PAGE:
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Creating an ordinal binding converter

When creating an ordinal binding converter the possibilities are endless, as you can write code to covert from any .NET type to an alternate .NET type.

In a standard WPF binding, the value from the data source is synchronized and shown in the data target. One option when creating a binding is to specify a value converter. Value converters live a simple life. They take an incoming value and convert it to a value of another type. If a value converter is specified in binding, the source data is funneled to the converter before arriving at the binding destination. In the case of a two way binding, it can also convert the data on the return trip to the data source. This makes it simple to change values from a number (3) to a string (3rd) or change a number range (less than ten) to a color brush(Red). The possibilities are endless, as you can write code to covert from any .NET type to an alternate .NET type.

Your custom converter class must implement the IValueConverter or IMultiValueConverter interface or you will get a binding error. Here is an example of a simple pass through converter.

class BasicConverter : IValueConverter
{
  
  public object Convert(object value, Type targetType, 
                        object parameter, CultureInfo culture)
  {
    return value;
  }

  public object ConvertBack(object value, Type targetType, 
                            object parameter, CultureInfo culture)
  {
    return value ;
  }
}

Pass through converters are handy for debugging scenarios, but for this tip I want to show how to convert a number to an ordinal word, for example the number 2 is converted to the word "second". First, take a look at the data source for the binding as shown in this C# code.


public Window1()
{
  InitializeComponent();
  this.DataContext =   new List
 
  () { 2,4,6,8,10,12};
}

 

Next, create the Ordinal Converter.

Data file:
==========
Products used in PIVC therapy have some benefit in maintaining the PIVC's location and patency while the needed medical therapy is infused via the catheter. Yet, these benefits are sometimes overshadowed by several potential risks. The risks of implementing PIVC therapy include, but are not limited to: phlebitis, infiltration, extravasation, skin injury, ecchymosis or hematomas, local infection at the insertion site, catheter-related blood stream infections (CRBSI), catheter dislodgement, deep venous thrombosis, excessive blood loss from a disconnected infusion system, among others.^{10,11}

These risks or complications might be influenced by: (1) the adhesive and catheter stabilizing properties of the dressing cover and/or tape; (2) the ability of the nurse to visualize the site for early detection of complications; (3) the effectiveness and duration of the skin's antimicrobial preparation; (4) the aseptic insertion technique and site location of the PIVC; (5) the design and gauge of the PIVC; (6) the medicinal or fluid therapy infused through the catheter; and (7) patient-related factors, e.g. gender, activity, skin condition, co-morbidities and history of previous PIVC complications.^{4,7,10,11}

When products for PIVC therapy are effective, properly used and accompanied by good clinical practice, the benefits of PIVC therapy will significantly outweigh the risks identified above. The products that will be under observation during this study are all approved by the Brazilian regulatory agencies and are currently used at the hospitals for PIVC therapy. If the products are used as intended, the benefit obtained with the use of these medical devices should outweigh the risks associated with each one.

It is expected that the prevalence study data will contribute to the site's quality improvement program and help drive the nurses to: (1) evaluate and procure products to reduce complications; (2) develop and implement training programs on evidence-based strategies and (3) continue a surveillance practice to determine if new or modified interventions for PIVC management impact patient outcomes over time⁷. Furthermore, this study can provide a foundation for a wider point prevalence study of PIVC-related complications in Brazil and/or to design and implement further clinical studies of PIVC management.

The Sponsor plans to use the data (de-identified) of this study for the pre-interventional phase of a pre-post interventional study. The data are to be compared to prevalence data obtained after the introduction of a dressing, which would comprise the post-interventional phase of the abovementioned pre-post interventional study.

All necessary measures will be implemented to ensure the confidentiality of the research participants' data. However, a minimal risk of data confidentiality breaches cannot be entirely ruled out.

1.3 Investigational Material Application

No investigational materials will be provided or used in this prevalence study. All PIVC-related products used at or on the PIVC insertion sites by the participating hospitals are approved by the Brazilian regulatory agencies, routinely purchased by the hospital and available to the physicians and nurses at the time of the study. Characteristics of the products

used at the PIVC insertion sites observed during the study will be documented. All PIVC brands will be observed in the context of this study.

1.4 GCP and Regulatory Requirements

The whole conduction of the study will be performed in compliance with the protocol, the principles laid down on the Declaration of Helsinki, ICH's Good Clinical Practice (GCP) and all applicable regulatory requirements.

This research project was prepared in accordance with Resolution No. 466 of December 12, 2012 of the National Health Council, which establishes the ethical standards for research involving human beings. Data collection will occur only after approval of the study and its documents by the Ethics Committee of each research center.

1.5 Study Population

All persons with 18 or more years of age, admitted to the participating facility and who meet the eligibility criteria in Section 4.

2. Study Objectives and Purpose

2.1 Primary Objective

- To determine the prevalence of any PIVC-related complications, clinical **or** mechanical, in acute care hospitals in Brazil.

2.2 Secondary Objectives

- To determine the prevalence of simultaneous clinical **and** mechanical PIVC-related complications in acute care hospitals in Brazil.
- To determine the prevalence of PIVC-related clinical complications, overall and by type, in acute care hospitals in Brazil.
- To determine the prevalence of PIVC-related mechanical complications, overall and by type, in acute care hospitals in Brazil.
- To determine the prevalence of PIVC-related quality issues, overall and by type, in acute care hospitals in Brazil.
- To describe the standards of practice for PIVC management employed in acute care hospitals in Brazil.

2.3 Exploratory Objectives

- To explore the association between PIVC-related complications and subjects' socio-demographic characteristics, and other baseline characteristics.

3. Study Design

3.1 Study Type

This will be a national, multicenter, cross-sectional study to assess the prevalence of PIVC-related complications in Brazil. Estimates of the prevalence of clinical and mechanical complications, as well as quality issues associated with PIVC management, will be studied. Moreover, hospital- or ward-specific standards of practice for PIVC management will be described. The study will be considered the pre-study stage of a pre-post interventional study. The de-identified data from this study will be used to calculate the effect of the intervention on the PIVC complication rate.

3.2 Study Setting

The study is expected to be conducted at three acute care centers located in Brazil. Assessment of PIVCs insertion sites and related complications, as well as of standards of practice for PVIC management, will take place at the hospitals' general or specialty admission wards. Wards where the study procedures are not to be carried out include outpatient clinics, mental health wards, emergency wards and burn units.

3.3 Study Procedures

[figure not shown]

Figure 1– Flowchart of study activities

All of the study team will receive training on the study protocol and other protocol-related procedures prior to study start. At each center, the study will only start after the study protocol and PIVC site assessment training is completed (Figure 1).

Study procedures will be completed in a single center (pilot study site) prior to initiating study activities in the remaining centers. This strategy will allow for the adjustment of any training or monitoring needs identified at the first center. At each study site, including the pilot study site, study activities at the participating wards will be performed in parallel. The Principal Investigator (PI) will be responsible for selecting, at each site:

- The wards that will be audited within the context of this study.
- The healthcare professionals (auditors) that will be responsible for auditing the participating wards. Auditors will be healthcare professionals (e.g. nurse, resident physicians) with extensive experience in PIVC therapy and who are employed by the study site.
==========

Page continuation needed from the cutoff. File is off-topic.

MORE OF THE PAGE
class NumberToOrdinalWordConverter : IValueConverter
{

  public object Convert(object value, Type targetType, 
                        object parameter, CultureInfo culture)
  {
    var candidate = (int)value;   switch (candidate)
  {
      // convert 1 through 10.
      // all other numbers pass through the converter
    case 1 :
      return "First";
    case 2 :
      return "Second";
    case 3:
      return "Third";
     case 4:
      return "Fourth";
    // etc.
    
    default:
       break;
      
  }
  return value; // no conversion
}

public object ConvertBack(object value, Type targetType, 
                          object parameter,CultureInfo culture)
  {
    throw new NotImplementedException();
  }

Here is the XAML for setting up the binding.

<Window x:Class="ValueConverterTips.Window1"
  xmlns="http://schemas.microsoft.com/winfx/2006/xaml/presentation"
  xmlns:x="http://schemas.microsoft.com/winfx/2006/xaml"
  xmlns:data='clr-namespace:ValueConverterTips.Converters'
  Title="Window1"
  Height="300"  Width="300">
  <Window.Resources>
    <data:BasicConverter x:Key='basicConverter' />
    <data:NumberToOrdinalWordConverter  x:Key='ordConverter' />
  </Window.Resources>
  <Grid>
    <ListBox Margin='20'
             ItemsSource="{Binding}">
      <ListBox.ItemTemplate>
        <DataTemplate>
          <TextBlock Text="{Binding 
            Converter={StaticResource ordConverter}, 
            Mode=OneWay}" />
        </DataTemplate>
      </ListBox.ItemTemplate>
    </ListBox>
  </Grid>
</Window>

And here is the screenshot of the result.


This was last published in March 2010

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